Christmas Market Food: Feuerzangenbowle
You can find Feuerzangenbowle at every Christmas market in Germany, but Nuremberg has the unique claim to fame of having the largest Feuerzangenbowle IN THE WORLD.
The massive bowl of strongly alcoholic punch isn’t located at one of the main Christmas markets, but it’s easy to spot since, well, it’s big.
For a full list of the foods and drinks to try at a German Christmas market, read my full guide here.
What Should I Buy at the Nuremberg Christmas Markets?
There are a few traditional Christmas gifts and decorations you should consider purchasing at the Nuremberg Christmas market.
Straw Christmas ornaments are very popular in the region and have long been made by hand in Nuremberg.
The delicate Rauschgold angels are another favorite Christmas decoration, and the symbol of the market to boot! The angels date back to the 16th century and were likely meant to symbolize the Christkind, who gave children their Christmas presents. The angels used to be made from thin brass foil, but today they’re made out of paper.
My personal favorite traditional Christmas decoration from Nuremberg has got to be the funny prune men (Zwetschgenmännle). The handmade figures range from 9 to 22 centimeters in height, and as the name suggests they are indeed made from prunes!
Legend says that a Nuremberg wire drawer needed Christmas gifts for his children, but he had nothing to give them except his own wire and prunes made from the plum tree outside his house. He threaded the prunes onto the wire to create little figures, and the Nuremberg prune man was born!
If you buy a prune man at the Christkindlesmarkt, you can set it out every Advent for years to come. Just don’t eat the prunes as they’re not safe for consumption nowadays!
What Else Should I Do in Nuremberg at Christmas?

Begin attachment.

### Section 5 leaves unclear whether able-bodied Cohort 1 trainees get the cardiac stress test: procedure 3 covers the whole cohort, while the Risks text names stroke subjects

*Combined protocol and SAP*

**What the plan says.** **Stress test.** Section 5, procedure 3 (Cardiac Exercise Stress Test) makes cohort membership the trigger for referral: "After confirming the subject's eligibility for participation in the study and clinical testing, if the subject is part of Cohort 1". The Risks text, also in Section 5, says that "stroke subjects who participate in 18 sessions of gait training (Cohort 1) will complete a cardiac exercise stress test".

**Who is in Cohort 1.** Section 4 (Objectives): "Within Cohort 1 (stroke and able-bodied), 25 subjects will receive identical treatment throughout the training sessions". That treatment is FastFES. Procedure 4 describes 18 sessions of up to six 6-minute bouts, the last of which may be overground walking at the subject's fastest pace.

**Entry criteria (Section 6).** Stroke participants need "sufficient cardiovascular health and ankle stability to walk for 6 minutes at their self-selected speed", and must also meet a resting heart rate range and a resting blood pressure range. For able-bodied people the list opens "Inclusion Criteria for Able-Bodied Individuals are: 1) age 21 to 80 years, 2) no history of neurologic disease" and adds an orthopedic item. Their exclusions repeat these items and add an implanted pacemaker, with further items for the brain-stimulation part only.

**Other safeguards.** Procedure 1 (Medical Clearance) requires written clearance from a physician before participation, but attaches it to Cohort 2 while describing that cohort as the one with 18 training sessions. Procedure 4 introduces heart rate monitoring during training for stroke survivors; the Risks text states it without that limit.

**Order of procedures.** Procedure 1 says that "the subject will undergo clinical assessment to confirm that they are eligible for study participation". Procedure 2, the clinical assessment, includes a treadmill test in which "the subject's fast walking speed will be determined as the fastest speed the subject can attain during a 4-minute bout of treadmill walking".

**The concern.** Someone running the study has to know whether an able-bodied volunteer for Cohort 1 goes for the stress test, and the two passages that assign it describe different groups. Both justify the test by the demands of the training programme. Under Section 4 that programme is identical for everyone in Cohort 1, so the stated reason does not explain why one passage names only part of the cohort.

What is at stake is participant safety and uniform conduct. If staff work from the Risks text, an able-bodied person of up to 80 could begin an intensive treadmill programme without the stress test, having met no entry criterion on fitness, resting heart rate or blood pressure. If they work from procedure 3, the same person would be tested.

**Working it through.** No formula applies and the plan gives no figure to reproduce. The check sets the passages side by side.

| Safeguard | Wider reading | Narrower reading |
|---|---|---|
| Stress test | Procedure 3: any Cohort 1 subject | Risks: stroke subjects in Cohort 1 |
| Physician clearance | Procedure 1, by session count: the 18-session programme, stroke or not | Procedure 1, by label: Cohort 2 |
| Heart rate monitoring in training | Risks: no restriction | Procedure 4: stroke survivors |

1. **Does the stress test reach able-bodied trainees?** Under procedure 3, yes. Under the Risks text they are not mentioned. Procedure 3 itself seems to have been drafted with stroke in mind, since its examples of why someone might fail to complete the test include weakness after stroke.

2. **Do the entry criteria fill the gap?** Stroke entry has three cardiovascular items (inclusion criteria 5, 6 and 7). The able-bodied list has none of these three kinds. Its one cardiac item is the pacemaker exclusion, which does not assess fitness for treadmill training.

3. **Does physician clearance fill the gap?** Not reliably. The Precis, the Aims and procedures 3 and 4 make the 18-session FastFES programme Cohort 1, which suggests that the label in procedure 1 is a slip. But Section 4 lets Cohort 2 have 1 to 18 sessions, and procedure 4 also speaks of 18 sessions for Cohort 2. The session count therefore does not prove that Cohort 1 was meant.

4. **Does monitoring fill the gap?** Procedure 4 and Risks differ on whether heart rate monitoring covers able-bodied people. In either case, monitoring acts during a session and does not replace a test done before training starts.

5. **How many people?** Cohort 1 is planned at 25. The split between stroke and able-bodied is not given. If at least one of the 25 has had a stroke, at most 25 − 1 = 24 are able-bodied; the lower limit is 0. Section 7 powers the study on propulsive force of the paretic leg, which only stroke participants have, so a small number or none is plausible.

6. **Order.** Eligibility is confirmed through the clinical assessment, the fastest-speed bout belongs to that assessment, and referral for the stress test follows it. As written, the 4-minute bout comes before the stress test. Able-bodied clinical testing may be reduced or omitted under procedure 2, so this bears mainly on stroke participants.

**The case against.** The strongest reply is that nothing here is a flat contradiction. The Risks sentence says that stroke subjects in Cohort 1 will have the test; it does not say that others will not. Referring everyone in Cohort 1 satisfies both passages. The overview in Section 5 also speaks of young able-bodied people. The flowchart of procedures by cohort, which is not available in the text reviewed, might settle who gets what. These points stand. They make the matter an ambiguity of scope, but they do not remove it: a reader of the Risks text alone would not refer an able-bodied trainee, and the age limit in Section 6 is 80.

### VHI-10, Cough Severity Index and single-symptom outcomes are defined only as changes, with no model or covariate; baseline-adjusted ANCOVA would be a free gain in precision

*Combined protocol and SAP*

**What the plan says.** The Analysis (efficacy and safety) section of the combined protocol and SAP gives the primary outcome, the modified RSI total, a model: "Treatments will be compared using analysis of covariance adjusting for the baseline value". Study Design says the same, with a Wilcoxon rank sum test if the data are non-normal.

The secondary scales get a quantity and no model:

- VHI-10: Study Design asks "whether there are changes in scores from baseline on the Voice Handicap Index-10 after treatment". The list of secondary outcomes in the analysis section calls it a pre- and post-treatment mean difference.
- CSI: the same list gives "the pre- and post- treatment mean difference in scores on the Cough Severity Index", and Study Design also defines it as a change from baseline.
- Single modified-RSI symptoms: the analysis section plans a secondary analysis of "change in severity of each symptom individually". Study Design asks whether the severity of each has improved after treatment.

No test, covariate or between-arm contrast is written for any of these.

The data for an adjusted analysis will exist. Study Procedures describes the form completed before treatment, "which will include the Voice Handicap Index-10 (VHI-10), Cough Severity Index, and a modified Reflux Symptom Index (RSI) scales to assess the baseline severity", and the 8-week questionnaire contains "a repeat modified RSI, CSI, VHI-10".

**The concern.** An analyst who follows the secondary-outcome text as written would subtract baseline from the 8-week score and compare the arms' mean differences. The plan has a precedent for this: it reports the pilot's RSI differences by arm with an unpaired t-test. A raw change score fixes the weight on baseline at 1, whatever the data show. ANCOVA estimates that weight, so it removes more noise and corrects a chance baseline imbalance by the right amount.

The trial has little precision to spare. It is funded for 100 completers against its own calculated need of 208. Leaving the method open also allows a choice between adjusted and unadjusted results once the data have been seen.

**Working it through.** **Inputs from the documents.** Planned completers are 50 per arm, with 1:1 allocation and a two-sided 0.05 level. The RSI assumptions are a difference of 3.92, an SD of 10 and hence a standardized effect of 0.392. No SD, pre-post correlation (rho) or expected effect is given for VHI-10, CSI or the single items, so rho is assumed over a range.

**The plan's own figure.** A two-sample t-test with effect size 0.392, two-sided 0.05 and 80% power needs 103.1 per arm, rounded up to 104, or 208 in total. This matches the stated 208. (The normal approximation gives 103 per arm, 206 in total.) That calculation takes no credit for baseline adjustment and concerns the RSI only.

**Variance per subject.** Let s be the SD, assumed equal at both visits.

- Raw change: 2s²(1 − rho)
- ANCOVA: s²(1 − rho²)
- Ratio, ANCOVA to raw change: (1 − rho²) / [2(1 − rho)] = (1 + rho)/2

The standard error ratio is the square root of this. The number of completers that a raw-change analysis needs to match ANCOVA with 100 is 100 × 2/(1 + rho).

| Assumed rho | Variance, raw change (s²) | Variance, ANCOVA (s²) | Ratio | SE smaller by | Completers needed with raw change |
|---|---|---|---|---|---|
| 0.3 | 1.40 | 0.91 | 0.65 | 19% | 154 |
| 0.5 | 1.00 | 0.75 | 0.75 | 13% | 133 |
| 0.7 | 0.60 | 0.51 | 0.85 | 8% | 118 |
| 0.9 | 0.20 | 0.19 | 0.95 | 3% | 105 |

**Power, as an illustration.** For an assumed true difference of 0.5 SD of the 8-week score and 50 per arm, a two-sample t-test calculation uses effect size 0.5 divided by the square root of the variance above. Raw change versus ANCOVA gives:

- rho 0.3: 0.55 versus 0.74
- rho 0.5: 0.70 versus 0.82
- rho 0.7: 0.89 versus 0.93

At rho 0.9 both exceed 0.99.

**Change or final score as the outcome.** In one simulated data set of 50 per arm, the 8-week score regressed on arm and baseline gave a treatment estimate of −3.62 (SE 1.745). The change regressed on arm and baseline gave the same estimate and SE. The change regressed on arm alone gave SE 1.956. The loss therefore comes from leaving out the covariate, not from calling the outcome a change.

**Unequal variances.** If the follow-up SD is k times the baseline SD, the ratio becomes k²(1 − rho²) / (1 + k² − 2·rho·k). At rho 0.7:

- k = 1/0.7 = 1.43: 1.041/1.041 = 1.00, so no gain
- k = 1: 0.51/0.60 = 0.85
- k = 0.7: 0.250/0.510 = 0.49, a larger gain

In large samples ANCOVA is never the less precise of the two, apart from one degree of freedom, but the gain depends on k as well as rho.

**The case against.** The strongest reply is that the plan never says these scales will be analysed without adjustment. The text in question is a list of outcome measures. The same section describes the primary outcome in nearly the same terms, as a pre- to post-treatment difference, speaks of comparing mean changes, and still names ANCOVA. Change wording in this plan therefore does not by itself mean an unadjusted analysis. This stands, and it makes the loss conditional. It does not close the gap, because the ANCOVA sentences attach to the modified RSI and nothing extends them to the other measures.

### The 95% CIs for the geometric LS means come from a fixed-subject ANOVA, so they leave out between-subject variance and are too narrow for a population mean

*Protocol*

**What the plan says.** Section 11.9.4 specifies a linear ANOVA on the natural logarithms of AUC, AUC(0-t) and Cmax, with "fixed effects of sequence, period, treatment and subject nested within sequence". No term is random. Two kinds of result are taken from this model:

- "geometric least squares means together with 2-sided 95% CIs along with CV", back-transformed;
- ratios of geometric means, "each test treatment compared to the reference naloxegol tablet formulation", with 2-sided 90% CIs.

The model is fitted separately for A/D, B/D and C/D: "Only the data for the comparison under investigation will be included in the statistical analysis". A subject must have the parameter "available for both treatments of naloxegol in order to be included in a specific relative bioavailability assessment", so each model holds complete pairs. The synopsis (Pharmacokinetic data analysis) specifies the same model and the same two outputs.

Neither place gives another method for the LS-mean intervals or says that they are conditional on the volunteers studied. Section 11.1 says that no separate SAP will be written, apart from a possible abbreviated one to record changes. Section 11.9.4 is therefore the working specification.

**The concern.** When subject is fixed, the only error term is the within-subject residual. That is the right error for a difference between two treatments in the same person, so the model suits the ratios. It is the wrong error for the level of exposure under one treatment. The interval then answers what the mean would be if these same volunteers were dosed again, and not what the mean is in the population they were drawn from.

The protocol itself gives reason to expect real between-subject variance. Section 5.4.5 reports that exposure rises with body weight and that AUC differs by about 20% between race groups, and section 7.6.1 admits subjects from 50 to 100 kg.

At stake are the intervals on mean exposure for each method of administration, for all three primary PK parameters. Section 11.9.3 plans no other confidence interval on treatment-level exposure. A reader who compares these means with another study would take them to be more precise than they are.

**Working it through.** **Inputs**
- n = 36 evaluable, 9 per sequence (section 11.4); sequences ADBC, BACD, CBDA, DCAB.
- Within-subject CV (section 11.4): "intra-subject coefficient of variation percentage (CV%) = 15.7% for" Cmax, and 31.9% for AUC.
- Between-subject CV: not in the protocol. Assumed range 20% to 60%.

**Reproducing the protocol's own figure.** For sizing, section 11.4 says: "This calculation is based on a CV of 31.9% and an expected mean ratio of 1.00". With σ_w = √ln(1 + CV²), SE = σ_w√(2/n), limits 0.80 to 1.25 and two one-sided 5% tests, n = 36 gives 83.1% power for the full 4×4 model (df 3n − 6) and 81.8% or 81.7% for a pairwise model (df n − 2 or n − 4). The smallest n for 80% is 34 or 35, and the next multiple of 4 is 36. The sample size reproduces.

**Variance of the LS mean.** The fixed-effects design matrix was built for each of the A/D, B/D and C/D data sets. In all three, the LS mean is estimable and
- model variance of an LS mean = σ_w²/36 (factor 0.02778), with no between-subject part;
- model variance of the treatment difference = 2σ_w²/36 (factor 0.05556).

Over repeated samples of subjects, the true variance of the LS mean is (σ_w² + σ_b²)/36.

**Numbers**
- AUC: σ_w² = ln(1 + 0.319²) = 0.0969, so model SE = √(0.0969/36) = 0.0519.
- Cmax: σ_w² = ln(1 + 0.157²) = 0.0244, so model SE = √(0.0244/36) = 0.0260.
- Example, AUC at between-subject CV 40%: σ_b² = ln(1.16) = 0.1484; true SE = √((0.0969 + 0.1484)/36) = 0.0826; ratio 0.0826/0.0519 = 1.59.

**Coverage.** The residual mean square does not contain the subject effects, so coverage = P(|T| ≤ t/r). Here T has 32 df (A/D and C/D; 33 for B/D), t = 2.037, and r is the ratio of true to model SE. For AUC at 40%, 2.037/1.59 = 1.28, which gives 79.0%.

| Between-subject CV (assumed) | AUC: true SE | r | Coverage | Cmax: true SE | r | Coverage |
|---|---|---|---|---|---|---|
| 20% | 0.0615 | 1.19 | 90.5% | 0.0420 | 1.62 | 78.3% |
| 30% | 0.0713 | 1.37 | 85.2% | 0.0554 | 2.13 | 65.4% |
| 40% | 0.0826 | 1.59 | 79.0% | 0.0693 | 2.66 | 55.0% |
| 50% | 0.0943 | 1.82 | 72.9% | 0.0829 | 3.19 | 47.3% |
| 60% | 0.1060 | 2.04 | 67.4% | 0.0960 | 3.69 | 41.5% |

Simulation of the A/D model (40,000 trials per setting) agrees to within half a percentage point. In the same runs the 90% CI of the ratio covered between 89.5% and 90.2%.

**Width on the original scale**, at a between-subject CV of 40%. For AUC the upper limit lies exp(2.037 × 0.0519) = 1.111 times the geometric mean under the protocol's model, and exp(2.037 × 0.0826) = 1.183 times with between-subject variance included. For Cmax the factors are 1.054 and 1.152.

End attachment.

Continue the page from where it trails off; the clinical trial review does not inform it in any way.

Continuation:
Other Christmas activities in Nuremberg to look forward to include:
- Listening to a Christmas concert at St. Sebald Church
- Climbing the balcony of the Frauenkirche for a view over the Christmas market (it’s especially pretty at night)
- Taking a day trip from Nuremberg to one of the nearby Christmas markets (Munich and Augsburg are both fantastic!)
What Else Is There to Do in Nuremberg in General?
You can easily spend two full days at the Nuremberg Christmas markets and in the Old Town. Here are all of my recommendations for things to do and see in Nuremberg’s Old Town.
What Other Christmas Markets Are Near Nuremberg?
The Christmas markets near Nuremberg that I’ve visited and loved include:
- Rothenburg ob der Tauber (another super popular Christmas destination in Germany!)
Is the Nuremberg Christmas Market Worth Visiting? Yes!
Nuremberg is one of my favorite cities in Germany to visit during Advent. The traditional Christkindlesmarkt gets very crowded on the weekends, but otherwise it absolutely lives up to its reputation and is a Christmas destination I think everyone should visit at least once in their lives.
If you have any questions about visiting Nuremberg at Christmas, leave me a comment below!